How to Figure Out Which Operating System Is on a Computer

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The operating system is the program that allows you to install, arrange and run all the other programs on your computer, and it provides the interface through which you manipulate those programs. Popular operating systems include Windows, Mac OS and (considerably less popular) Linux, but all of these systems have multiple versions and editions. To see all the specific data there is about your operating system, you can make a request for information to the OS itself.

  • Find out what operating system you're using so that you know what steps to follow to determine the version number. The operating system will usually be Windows or Mac OS, but many computers also run some variant of Unix or Linux. If you have no idea what you're running, watch the monitor when you turn the computer on -- it will display the general name of the operating system as it boots.

  • Determine the version of a Windows installation using the About Windows dialog. Click "Start," then type "winver" and press "Enter." If this doesn't work, click "Run" before typing. A box will appear providing version information on the operating system.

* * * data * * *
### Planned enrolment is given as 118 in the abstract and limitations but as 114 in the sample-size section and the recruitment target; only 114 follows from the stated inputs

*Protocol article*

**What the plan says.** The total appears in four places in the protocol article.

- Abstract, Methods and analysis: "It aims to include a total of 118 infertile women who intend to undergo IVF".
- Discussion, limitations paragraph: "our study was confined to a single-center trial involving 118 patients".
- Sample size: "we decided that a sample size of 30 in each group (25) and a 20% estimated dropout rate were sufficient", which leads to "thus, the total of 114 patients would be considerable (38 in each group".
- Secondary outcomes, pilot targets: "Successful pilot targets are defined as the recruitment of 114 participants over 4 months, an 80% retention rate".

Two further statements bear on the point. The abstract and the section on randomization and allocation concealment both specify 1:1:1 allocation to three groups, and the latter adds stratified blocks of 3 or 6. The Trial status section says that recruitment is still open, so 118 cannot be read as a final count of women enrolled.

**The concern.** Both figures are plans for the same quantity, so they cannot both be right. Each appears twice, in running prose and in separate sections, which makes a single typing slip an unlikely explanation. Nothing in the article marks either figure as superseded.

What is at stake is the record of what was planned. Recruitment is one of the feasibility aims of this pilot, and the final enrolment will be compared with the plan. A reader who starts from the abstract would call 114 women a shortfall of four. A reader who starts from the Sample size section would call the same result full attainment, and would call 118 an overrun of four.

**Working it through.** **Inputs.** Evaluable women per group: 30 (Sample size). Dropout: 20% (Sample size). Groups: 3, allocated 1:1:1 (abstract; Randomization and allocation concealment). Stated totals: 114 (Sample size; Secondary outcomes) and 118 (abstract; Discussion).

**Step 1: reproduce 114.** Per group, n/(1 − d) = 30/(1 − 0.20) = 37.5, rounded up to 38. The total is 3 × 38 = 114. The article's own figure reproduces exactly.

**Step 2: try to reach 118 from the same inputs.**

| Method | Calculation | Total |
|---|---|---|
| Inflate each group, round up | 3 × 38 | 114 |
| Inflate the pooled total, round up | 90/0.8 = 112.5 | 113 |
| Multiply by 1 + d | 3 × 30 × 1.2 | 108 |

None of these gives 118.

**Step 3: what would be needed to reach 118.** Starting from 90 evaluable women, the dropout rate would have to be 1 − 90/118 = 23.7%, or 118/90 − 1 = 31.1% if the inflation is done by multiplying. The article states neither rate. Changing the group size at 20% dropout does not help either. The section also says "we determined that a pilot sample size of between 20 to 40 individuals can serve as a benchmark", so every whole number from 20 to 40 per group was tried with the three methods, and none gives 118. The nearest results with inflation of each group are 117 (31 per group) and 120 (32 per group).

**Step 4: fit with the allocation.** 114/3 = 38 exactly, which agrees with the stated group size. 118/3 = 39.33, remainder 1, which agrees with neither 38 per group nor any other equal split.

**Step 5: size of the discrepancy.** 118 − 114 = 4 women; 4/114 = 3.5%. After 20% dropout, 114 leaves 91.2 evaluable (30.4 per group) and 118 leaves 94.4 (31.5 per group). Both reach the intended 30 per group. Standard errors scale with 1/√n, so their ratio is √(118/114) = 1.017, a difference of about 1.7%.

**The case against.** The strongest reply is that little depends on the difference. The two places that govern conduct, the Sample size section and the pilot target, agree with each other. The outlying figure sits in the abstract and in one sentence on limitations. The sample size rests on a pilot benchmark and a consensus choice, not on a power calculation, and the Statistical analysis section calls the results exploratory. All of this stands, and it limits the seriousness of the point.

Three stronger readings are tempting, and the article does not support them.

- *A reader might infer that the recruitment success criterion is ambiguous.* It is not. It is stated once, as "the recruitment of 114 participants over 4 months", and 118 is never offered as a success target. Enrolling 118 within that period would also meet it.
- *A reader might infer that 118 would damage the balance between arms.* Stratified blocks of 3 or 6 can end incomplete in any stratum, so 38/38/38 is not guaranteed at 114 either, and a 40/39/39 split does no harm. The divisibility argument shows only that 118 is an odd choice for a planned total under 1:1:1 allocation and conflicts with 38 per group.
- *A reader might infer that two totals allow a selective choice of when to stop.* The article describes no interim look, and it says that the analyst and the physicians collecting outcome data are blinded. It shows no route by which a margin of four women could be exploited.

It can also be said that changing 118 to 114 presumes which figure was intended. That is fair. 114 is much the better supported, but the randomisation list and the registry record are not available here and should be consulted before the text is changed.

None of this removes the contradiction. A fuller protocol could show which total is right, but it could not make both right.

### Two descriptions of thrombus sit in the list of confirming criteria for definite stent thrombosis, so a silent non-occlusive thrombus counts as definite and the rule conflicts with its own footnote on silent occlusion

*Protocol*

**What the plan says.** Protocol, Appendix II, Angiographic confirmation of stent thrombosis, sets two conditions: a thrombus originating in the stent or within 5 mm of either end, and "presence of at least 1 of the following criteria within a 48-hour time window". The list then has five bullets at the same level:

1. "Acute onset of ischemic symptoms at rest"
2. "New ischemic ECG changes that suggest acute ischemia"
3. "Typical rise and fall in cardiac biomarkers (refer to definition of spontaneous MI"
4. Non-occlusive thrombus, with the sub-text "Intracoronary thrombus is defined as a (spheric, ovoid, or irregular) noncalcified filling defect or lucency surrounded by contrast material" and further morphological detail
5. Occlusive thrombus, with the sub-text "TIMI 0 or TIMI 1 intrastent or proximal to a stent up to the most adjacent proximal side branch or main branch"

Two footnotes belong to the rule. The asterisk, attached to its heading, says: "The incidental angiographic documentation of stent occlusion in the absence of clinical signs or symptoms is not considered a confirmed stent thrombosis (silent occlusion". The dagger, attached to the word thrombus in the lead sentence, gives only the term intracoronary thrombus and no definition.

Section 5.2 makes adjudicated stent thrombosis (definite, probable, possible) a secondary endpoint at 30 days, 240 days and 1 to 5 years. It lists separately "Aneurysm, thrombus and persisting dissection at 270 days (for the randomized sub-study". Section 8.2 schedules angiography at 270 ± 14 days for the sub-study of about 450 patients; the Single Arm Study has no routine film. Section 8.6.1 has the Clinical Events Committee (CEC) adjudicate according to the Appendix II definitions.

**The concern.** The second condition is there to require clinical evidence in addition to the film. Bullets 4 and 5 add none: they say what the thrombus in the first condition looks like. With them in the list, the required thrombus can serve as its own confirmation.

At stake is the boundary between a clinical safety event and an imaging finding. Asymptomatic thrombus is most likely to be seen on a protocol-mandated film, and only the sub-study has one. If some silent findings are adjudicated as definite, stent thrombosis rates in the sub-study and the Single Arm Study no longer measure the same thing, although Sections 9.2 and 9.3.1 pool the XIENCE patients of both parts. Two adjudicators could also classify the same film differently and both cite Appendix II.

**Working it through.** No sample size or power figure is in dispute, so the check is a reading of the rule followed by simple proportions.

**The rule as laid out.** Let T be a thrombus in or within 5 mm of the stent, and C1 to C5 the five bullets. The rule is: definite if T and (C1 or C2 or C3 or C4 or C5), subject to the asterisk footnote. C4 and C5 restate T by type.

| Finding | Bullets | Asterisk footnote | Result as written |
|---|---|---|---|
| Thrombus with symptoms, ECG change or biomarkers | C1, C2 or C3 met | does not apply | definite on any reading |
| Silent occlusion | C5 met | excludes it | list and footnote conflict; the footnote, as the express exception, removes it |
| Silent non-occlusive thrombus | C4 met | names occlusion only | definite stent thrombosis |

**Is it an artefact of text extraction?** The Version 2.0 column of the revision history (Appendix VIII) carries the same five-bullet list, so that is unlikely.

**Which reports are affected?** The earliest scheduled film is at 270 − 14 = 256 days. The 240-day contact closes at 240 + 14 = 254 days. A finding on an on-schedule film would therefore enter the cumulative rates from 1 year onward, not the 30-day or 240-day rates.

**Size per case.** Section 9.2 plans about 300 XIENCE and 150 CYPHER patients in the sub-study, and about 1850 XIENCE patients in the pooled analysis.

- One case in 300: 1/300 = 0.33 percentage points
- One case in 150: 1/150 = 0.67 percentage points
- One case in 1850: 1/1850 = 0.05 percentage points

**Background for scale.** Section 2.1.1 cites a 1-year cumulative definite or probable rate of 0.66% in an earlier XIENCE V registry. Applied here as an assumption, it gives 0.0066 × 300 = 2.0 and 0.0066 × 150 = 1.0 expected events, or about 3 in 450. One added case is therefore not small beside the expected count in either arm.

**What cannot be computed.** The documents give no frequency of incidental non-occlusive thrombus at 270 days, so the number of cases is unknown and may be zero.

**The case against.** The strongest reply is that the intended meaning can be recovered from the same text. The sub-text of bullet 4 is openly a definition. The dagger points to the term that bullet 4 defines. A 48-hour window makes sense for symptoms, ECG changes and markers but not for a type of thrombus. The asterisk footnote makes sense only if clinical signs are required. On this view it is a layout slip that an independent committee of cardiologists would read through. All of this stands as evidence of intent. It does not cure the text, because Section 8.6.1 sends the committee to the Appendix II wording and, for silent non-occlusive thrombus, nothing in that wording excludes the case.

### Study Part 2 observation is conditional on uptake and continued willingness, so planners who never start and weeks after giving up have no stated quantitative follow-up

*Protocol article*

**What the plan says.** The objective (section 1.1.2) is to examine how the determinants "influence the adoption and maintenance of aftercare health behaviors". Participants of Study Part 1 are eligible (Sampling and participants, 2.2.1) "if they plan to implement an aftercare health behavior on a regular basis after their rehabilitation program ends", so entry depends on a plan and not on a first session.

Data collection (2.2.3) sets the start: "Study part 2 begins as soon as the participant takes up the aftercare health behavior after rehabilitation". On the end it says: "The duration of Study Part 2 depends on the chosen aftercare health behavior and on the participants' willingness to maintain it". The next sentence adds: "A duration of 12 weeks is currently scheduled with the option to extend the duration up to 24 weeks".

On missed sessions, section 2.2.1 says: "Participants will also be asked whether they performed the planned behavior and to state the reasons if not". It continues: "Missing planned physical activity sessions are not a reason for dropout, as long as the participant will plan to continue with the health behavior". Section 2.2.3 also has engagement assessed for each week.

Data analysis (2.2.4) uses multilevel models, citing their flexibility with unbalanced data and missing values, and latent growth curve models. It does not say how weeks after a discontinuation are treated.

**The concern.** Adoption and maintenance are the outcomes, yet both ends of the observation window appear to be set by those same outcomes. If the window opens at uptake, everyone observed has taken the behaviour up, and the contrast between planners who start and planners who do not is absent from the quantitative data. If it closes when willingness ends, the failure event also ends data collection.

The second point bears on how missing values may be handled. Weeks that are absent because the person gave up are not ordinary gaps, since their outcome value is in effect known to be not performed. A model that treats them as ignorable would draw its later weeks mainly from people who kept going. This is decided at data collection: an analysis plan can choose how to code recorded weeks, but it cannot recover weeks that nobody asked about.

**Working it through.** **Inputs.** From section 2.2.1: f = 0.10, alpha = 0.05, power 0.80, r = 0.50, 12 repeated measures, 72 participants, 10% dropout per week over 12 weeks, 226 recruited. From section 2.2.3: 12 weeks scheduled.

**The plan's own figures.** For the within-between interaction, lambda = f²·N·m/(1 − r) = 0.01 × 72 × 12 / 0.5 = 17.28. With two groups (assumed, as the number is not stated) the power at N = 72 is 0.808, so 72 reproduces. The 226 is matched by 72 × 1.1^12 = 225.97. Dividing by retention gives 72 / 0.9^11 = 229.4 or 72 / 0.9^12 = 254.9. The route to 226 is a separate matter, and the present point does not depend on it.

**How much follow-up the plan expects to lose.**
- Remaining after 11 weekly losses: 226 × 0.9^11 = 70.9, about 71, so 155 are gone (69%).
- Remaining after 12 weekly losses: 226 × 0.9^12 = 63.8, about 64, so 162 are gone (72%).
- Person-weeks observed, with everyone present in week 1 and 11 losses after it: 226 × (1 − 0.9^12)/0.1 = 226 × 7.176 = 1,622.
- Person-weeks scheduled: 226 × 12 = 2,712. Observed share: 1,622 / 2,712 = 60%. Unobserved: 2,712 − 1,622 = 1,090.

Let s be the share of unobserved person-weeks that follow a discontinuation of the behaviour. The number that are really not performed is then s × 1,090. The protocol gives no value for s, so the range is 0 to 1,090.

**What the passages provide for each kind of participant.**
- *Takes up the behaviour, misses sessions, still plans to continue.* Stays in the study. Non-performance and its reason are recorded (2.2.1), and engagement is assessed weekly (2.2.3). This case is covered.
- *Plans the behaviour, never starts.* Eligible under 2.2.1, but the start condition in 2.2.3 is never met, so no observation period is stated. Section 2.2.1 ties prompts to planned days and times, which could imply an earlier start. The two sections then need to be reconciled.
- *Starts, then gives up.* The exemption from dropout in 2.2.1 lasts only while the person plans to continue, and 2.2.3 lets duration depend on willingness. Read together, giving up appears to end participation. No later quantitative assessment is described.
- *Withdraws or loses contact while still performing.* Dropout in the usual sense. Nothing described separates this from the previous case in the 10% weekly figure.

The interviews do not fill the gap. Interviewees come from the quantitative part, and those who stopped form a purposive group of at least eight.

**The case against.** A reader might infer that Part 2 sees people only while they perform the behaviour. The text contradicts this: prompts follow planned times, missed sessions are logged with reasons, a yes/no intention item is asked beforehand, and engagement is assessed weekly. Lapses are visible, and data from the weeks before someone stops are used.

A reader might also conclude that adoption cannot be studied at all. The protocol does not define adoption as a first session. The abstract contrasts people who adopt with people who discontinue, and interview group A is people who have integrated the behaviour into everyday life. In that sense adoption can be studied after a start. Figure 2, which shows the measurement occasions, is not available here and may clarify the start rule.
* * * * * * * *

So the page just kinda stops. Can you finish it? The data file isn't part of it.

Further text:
• Determine the version of a Mac OS installation by opening the Apple menu in the top left and selecting "About This Mac." A window will appear containing the operating system's version number.

  • Determine the version of a Linux or other Unix-based installation by accessing a terminal prompt -- usually accessible through one of the main menus on the screen -- typing "uname a" and pressing "Enter." This will print a line of text on the screen listing the kernel name, the version number, and the operating system shell name, as well as some other fundamental system information.

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